Gaining traction

March 4, 2009
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When you think about industrial floor safety, type and maintenance are first on your list.

Many industrial locations use either cement or conventional vinyl floors in key work areas. Although these floors can be durable, they also heavily depend on proper maintenance. Poorly maintained floors or the use of inappropriate floor care products can result in serious problems and injuries.

These injuries can be costly. A study conducted by the Wausau Insurance Company found that slips, trips and falls typically cost an employer $12,000 in medical- related costs, absenteeism and insurance claims each year per incident. Liberty Mutual Insurance reports that slips, trips and falls are the second-leading cause of workplace accidents in the United States.

Of course, a slip, trip or fall can just as easily occur because a cable or cord is laid over a walkway or floor surface. In most cases, such accidents are the result of too little friction or traction between footwear and the floor surface due to floor types or maintenance.

Also, some industrial slips and falls are the result of worker fatigue, especially when workers must stand for long hours at a time at workstations. In response to such accidents, many industrial facility managers are selecting a different type of flooring material that may help promote worker safety. Additionally, matting systems can help minimize fatigue — especially among workers who must stand for extended periods.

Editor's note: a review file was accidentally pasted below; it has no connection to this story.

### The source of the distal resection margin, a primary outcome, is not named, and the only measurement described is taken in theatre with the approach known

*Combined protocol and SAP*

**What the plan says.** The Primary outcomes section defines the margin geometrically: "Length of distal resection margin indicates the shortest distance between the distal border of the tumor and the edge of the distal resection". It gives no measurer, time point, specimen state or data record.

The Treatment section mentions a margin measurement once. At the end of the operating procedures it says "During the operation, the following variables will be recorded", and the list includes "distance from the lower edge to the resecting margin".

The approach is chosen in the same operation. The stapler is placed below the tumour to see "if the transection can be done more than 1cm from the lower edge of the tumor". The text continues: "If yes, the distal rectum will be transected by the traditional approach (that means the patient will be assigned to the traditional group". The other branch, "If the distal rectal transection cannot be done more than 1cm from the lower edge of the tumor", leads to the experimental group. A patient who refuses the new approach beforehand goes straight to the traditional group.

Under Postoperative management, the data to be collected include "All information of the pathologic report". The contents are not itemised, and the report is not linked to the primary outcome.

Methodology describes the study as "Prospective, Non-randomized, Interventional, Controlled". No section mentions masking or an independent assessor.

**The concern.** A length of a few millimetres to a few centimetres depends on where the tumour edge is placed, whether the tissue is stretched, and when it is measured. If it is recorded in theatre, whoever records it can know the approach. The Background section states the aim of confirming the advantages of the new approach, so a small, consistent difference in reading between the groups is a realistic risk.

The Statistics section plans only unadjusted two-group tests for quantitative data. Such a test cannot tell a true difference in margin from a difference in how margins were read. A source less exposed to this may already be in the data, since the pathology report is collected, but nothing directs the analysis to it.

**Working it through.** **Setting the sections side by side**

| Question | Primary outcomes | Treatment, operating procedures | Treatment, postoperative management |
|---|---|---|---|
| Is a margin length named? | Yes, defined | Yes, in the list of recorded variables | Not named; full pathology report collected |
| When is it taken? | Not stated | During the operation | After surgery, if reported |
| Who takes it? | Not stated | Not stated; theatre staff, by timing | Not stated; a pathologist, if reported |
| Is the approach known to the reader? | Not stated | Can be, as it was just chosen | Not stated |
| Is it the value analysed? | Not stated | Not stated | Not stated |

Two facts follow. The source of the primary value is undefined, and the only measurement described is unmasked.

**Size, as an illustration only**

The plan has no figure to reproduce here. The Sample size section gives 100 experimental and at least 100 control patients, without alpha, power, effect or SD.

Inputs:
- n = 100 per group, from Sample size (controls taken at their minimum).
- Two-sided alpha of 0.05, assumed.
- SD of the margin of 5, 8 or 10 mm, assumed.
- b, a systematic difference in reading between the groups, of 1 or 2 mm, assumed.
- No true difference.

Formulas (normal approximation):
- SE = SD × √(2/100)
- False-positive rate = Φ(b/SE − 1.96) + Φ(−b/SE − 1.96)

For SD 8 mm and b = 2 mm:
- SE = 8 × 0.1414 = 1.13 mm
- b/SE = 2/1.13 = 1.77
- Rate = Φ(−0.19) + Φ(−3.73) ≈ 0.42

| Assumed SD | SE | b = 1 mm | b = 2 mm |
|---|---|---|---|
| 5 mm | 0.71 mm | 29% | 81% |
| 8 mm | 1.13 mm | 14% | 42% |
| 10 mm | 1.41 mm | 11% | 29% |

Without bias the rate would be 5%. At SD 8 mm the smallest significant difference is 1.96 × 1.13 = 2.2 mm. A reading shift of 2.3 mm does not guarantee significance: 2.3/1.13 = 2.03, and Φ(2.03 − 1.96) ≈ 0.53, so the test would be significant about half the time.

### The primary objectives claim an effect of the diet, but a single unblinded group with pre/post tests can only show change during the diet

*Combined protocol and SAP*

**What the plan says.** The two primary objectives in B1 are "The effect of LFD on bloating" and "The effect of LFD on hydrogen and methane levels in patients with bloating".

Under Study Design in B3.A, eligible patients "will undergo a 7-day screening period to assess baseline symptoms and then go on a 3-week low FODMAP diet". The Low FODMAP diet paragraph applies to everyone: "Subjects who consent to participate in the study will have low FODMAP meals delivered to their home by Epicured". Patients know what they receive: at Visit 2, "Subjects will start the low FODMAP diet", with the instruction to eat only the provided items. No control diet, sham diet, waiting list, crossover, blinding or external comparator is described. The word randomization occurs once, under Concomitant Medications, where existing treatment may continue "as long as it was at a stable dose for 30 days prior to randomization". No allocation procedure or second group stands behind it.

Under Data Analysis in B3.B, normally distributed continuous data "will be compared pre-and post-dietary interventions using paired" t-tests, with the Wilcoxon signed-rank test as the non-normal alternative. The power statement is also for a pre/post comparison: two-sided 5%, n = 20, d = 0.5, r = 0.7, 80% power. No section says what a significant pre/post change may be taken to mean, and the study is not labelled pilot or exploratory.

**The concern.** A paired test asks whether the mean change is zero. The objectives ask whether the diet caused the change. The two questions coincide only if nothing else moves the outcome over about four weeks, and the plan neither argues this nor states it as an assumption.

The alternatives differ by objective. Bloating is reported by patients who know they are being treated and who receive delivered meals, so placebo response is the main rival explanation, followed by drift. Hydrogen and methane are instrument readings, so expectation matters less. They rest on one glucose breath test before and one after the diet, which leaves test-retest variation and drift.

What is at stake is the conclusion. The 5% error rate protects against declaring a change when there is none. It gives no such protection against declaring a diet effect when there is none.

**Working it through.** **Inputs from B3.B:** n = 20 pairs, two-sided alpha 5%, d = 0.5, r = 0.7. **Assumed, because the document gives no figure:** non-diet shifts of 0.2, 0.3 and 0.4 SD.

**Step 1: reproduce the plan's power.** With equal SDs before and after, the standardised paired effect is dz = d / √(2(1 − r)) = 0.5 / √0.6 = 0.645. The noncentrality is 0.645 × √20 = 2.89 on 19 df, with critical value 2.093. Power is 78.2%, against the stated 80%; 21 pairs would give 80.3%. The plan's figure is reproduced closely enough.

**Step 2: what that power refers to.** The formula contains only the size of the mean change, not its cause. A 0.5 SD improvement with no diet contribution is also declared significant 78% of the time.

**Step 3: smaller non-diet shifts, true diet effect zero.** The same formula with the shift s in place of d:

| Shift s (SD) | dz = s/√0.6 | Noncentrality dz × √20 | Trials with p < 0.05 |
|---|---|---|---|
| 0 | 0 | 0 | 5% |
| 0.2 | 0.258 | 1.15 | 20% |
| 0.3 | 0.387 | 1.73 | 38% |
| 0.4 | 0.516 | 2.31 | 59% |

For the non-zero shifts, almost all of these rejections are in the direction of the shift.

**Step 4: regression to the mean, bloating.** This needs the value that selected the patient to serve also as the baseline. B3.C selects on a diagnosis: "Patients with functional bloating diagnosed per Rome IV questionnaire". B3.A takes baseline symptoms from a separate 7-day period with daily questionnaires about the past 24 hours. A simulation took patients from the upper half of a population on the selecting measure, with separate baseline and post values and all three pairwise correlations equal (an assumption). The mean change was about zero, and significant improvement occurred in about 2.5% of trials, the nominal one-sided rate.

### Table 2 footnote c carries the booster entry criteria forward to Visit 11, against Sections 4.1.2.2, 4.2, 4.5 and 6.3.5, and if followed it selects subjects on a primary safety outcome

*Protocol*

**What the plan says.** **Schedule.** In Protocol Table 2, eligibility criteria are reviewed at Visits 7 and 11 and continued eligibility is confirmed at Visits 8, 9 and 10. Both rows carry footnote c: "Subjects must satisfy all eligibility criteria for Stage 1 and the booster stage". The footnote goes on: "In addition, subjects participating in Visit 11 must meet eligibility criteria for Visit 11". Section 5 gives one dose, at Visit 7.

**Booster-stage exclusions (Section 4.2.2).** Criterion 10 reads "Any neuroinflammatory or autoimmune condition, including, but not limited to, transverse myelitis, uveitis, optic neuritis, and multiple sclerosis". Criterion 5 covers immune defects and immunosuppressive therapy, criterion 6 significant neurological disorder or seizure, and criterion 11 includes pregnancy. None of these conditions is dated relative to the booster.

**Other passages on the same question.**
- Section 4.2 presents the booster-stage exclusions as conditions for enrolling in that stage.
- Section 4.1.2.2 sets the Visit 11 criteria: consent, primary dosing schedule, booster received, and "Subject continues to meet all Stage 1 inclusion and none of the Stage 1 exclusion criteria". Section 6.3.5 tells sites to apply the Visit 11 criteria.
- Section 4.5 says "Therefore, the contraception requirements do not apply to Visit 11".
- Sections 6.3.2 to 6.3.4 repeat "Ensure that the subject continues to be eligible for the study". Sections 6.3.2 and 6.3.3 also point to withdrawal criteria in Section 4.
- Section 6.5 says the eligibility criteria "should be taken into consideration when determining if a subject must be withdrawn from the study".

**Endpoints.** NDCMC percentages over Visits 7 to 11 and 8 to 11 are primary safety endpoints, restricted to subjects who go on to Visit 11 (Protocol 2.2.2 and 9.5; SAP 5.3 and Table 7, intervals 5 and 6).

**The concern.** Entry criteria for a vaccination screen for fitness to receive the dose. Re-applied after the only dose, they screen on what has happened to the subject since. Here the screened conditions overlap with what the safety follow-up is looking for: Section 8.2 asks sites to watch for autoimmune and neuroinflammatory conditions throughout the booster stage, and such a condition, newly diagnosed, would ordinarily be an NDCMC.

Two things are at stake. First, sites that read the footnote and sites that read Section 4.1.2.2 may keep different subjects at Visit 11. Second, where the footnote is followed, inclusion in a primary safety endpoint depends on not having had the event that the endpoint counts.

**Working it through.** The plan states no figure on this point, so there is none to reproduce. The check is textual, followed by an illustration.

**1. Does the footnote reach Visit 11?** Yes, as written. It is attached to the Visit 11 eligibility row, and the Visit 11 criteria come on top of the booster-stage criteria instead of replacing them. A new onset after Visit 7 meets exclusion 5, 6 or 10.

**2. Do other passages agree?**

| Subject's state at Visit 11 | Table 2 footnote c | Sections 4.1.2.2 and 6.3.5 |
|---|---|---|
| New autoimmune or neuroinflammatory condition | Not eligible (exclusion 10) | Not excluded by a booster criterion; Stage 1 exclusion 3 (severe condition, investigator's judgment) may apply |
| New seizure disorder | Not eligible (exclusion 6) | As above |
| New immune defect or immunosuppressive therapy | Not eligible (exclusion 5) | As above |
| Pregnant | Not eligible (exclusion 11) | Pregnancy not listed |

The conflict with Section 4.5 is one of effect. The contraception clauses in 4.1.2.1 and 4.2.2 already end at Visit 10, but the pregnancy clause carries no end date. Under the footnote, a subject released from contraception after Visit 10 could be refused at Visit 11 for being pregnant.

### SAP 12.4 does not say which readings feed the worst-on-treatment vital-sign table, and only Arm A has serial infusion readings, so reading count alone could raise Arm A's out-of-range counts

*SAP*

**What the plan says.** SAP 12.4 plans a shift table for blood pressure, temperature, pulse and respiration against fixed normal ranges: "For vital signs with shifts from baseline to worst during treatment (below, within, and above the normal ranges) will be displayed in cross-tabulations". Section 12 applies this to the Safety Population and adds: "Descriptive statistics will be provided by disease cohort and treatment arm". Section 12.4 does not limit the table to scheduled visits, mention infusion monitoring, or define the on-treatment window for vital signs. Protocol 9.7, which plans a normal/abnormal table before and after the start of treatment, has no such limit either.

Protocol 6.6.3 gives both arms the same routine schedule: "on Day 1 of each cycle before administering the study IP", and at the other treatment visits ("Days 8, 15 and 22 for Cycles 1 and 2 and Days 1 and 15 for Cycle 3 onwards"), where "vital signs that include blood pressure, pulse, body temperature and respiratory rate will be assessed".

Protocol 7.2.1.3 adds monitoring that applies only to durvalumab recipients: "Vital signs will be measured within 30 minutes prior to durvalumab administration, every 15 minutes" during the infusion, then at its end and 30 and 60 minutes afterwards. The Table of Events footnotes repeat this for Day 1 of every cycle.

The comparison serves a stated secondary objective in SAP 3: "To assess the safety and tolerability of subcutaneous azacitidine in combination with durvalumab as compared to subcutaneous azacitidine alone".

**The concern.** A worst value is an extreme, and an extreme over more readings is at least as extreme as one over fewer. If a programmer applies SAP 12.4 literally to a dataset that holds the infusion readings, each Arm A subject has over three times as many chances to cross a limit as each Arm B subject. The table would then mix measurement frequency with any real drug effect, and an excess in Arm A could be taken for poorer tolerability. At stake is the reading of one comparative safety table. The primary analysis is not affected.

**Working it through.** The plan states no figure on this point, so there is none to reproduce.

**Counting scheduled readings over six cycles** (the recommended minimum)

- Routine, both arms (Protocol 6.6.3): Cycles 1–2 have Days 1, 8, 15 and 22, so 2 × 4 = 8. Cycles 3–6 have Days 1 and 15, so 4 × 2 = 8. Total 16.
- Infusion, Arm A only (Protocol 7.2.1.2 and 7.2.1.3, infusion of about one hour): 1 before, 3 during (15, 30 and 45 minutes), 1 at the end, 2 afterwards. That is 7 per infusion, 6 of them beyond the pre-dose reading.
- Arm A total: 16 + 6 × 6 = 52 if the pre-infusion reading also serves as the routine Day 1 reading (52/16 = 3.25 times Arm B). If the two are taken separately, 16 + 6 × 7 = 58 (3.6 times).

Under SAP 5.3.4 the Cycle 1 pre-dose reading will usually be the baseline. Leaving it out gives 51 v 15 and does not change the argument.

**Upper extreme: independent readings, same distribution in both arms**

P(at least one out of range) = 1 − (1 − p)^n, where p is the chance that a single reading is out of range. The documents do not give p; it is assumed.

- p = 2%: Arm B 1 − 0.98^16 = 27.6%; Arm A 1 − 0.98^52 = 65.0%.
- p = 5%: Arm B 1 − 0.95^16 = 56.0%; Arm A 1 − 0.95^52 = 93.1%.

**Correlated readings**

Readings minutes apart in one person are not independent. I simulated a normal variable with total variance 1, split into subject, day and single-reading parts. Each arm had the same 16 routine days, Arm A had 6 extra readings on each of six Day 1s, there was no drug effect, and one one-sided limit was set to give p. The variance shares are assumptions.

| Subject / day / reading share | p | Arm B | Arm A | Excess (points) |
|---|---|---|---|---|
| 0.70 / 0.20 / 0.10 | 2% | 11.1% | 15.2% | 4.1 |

Rubber flooring
Rubber flooring is getting closer scrutiny by industrial facility managers. It was popular in a variety of settings for decades, dating back to the 12th century. However, it lost favor to linoleum, patented in 1845, as well as to new resilient flooring products introduced after World War II.1

Today rubber floors continue to play a rather small role compared to other types of floor coverings, especially in industrial locations.

One reason rubber floors have not found wider use is cost when compared to other hard-surface floor types. However, rubber flooring is now one of the fastest-growing segments of the floor industry with annual growth estimated between 7 and 15 percent.

Many attribute its growing use to its greater functionality, reduced costs, ability to deaden noise levels, availability in various styles, textures, and colors and minimal maintenance requirements. Some building professionals believe safety factors are the key reason for its renewed popularity.

Rubber flooring is naturally slip resistant, so it is often used in locations where adherence to Americans with Disabilities Act (ADA) requirements is mandatory. It is also a good floor covering in industrial and work areas because it offers excellent traction, even when wet. Further, rubber flooring can last for 25 to 40 years and maintain effective slip-resistance qualities if properly maintained.

An additional quality of rubber flooring is its comfort. Rubber flooring has a bounce, although limited, that is not found in other hard-surface flooring materials. This bounce helps promote blood flow through the lower limbs and in doing so reduces worker fatigue that can result in injuries.